Fall 2023 Courses

All courses taught by Robinson Professors are open to anyone meeting department prerequisites.
Spencer CrewSteven Pearlstein | James Trefil

Spencer Crew

HNRS 240:002 History of the Family

The definition of family and the role of each member of that unit have evolved over the years.  Often the changes are related to economic circumstances and the social mores of the society.  This course will primarily examine the way the American family has changed since colonial days.  In the process we will study how the responsibilities of women, children, and men have altered and why.  We also will compare this with views of family operation in other selected societies such as Rome, India, China, and Japan.

In addition, the class will acquire basic skills in oral history so they can interview family members or close associates to better understand their own family history or the experiences of others growing up.

(TR 10:30 – 11:45 AM)

HIST 300:001 Introduction to Historical Methods – Underground Railroad and Abolition

The course will introduce students to the theory and practice of history.  It will use the Underground Railroad and its connections to slavery and abolition as the vehicle for teaching skills in historical thinking, research, and writing.  The Underground Railroad was a loose network of individuals dedicated to undermining the institution of slavery and gaining freedom for African Americans enslaved by the institution.  Studying it will provide an opportunity for using historical skills and methodology to separate myth from truth in the process writing a research paper.

(T 1:30 – 4:20pm)

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Steven Pearlstein

GOVT 367:004 Issues in Government and Politics:  Money, Markets and Economic Policy

No prerequisite. Applies basic economic concepts to an examination of fundamental issues facing the U.S. and global economies. Explores the way markets work, the reasons they sometimes fail and the role of government policy. Topics include productivity and economic growth, taxes, health care, globalization, income distribution and financial crises, with an emphasis on market structure, social institutions and the not-always rational behavior of investors and consumers.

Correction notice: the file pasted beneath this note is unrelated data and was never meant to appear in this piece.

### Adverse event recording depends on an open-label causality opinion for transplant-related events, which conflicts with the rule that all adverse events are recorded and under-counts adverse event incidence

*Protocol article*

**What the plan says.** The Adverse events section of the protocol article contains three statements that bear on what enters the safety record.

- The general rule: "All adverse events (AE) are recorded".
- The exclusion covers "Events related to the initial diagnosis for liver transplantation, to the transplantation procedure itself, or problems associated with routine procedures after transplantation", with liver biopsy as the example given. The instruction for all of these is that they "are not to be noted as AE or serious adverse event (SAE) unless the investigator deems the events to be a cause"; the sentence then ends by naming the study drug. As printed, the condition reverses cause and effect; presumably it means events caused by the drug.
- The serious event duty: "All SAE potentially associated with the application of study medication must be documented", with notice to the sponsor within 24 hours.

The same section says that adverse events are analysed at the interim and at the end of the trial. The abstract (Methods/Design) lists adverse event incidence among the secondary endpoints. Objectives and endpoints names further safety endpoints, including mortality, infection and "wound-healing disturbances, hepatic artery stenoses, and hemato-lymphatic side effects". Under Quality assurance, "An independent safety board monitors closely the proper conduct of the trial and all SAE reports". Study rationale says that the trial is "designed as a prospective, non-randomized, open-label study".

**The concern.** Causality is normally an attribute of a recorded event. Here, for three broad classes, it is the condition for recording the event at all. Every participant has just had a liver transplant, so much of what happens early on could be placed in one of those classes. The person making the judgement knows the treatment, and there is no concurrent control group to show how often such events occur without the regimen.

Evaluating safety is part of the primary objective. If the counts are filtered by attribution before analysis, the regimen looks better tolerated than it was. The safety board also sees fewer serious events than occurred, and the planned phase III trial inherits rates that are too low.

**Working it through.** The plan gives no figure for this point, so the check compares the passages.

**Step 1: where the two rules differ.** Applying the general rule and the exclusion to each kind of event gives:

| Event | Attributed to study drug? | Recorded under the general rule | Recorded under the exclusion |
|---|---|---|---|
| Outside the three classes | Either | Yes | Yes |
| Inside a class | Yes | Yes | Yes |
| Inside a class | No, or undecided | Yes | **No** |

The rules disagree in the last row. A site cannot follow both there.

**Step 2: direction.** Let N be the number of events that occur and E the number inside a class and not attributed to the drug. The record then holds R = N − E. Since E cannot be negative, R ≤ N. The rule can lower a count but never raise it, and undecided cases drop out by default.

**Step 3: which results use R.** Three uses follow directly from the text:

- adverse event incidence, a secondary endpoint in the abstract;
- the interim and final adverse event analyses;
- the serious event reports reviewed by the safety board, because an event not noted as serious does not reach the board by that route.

Over the last decade, economics has moved from the periphery of the political conversation to its white hot center. This course will provide a familiarity with the fundamental issues facing the U.S. and global economies, along with an understanding of the economic principles that underlie them. The course is aimed at non-economics majors seeking the economic literacy necessary to do their jobs, manage their lives and participate intelligently as citizens in a democracy.  It is taught by a prize-winning journalist with a knack for demystifying complex economic ideas and policy choices and translating them into conversational English. There are no prerequisites and the course involves very little math. Critical thinkers with curious minds are strongly encouraged to enroll. (MW 1:30 – 2:45 pm)

Govt 467:001 & Pogo 550-003 Current Issues Economic Policy (How Washington Really Works)

The purpose of this course is to provide students with an understanding of how decisions and policy are really made in Washington. Through six case studies, the course will explore modern American policy debates, politics and institutional dynamics, with a particular focus on the personalities, motivations, and ambitions of elected leaders. The role of interest groups, think tanks and media will also be examined. The course will use Socratic-style lectures, class discussions, and weekly class speakers to explore these issues. In the final weeks of the course, students working in groups of politically-like-minded colleagues will be tasked with crafting comprehensive, politically-realistic policy proposals to lower health care costs, reduce poverty and regulate big tech. Enrollment is by permission of the instructor. Students must have familiarity with, and interest in, modern American history, politics and government.

This course will be offered jointly to students from both the University of Pennsylvania and George Mason University and co-taught by one professor from each school. The course will be held on neither campus, but at the Penn Biden Center located at the base of Capitol Hill in Washington D.C. Students from both schools will attend the same class sessions, read the same materials and be evaluated in the same manner.. (F 11:15-3:15pm)

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James Trefil

PHYS 122:003 Inside Relativity

Introductory course describing Einstein’s theories of special and general relativity intended for majors and nonmajors.

(Aug 22-Oct 9 TR 9:00am-10:15am)

PHYS 123:004 Inside the Quantum World

Introductory course describing quantum theory intended for majors and nonmajors.

(Oct 12-Dec 15 TR 9:00am-10:15am)

HNRS 360:004 The History of Science

This course will trace the development of science from the construction of monuments like Stonehenge to the latest ideas about the Large Hadron Collider and the Multiverse. No previous scientific knowledge will be presumed, and the major ideas of science will be developed in their historical context. The course will include readings from important historical texts, and students will be asked to dvelop and present biographies of major scientific figures.

(M 4:30-7:10 pm)

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